Trouble in paradise: The EU-Africa partnership in a geopolitical context
Lidet Tadesse Shiferaw and Mariella Di Ciommo discuss the effects of the significant geopolitical shifts on the EU-Africa partnership. They argue that Africa's assertiveness and increasing global importance alongside Europe's declining centrality in the global economy and politics, as well as the emergence of a multipolar world, have had an impact on the partnership in various ways.
On November 20, 2023, the African Union (AU) and the European Union (EU) were meant to hold the third foreign affairs ministerial meeting in Brussels. However, it was postponed just a week before the event was due to take place. While the reasons for the cancellation are not clear, this is perhaps another indication of the troubles of the partnership – which is located within an unpredictable global context.
There is a growing sense of insecurity and change in the world owing to the growing number of high-intensity conflicts and changing power differential among traditional and emerging global powers. Geopolitical shifts of the past two decades have affected global trade and politics, and challenged existing multilateral institutions' legitimacy and efficacy. These changes have also affected the relationship between Europe and Africa.
This brief discusses how internal changes within Europe and Africa and external factors in global politics have affected the partnership between the two continents. It argues that Africa's assertiveness and increasing global importance, alongside Europe's declining centrality in the global economy and politics, as well as the emergence of a multipolar world, have affected the EU-Africa partnership in three ways:
- The emergence of multiple international actors has diversified the pool of partners African countries can choose from, making the EU an important but not necessarily the only or the most preferred partner.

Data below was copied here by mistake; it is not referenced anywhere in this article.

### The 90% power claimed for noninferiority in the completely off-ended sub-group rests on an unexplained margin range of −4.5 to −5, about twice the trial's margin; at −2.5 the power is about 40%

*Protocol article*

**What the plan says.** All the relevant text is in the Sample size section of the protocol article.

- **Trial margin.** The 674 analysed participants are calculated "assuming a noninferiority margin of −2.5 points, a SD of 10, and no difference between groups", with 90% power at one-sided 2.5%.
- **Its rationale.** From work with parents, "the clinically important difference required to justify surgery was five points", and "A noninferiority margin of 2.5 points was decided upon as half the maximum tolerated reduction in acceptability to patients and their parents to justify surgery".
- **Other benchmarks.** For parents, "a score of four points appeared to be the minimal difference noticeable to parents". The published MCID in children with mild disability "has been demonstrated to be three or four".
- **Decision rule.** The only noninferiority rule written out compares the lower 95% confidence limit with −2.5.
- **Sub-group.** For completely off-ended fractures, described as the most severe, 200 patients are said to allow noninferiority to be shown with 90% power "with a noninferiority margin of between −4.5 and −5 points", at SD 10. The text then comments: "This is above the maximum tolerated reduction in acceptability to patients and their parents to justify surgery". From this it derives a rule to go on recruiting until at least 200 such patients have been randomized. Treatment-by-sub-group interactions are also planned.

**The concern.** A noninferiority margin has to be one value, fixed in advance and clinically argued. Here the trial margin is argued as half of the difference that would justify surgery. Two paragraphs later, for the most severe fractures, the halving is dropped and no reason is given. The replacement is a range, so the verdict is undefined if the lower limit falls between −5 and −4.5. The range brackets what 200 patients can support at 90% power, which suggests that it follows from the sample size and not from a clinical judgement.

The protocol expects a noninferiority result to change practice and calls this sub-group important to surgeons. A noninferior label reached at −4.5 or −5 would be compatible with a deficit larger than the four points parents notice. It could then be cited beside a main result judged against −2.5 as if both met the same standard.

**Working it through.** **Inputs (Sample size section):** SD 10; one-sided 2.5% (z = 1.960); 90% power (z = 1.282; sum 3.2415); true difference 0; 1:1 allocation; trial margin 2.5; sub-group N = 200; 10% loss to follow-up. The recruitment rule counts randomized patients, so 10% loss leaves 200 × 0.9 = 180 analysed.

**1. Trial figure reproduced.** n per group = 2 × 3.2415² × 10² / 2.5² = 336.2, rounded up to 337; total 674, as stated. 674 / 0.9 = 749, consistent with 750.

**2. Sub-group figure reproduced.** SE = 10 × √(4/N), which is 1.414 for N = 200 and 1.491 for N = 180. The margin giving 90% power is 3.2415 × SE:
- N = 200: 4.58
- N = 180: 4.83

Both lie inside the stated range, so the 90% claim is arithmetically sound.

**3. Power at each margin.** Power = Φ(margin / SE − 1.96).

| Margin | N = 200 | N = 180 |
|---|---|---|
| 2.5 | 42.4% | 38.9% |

- The prominence of loans and investments in Africa’s partnerships with non-traditional actors, especially China, has demonstrated that collaboration beyond aid is possible. The shift has increased the demand for trade and investment in the EU-Africa partnership. But African states also have some way to go in articulating their strategic interests vis-à-vis the EU.
- As questions on the credibility of the current Western-led global governance system grow louder, African countries not only demand more representation but also push back against the unidirectional ways of norms enforcement that underlie the partnership.
Africa – more so than Europe – has more incentives to rectify the power asymmetry in the relationship.
The EU-Africa partnership is situated amidst an unpredictable global geopolitical climate owing to tense competition between the US and China, recovery from the COVID-19 pandemic, Russia’s aggression in Ukraine and global divergences in response to the war and, more recently, the Israeli-Hamas war and the unprecedented human cost of Israel's military operation in Gaza.
Beyond these immediate realities, the relations between Europe and Africa have undergone significant shifts in the last decade owing to changes within both continents. African agency and assertiveness is growing, and there is more collective effort to push for a common agenda in global fora. At the same time, growing insecurity in the Sahel, Horn of Africa and North Africa has led to internal displacement and migration flows, including towards Europe. Accountable governance remains a concern across the continent as several countries struggle to prevent or overcome political crises, sometimes leading to conflict. While Africa was less severely affected by the COVID-19 health crisis, the pandemic had a major economic blow to most African countries, and its effects were felt at household levels.
In parallel, European countries have been weakened by long-term slow economic growth, weakening democracies and growing global geopolitical and economic competition. The Russian war on Ukraine has revived a sense of European identity and absorbed political attention and financing. The conflict in Ukraine and the Israel-Hamas war deepened a sense of instability in Europe and has put into question its capacity to speak with a consistent voice on pressing international issues. There is also an emerging divergence within Europe on the Israel-Hamas war, but political positions pushing for a ceasefire seem to rise louder in other regions than in the West. On the economic front, the priority to build up European economic competitiveness has heightened EU leaders’ urgency to put European interests front and centre of their foreign and development policy.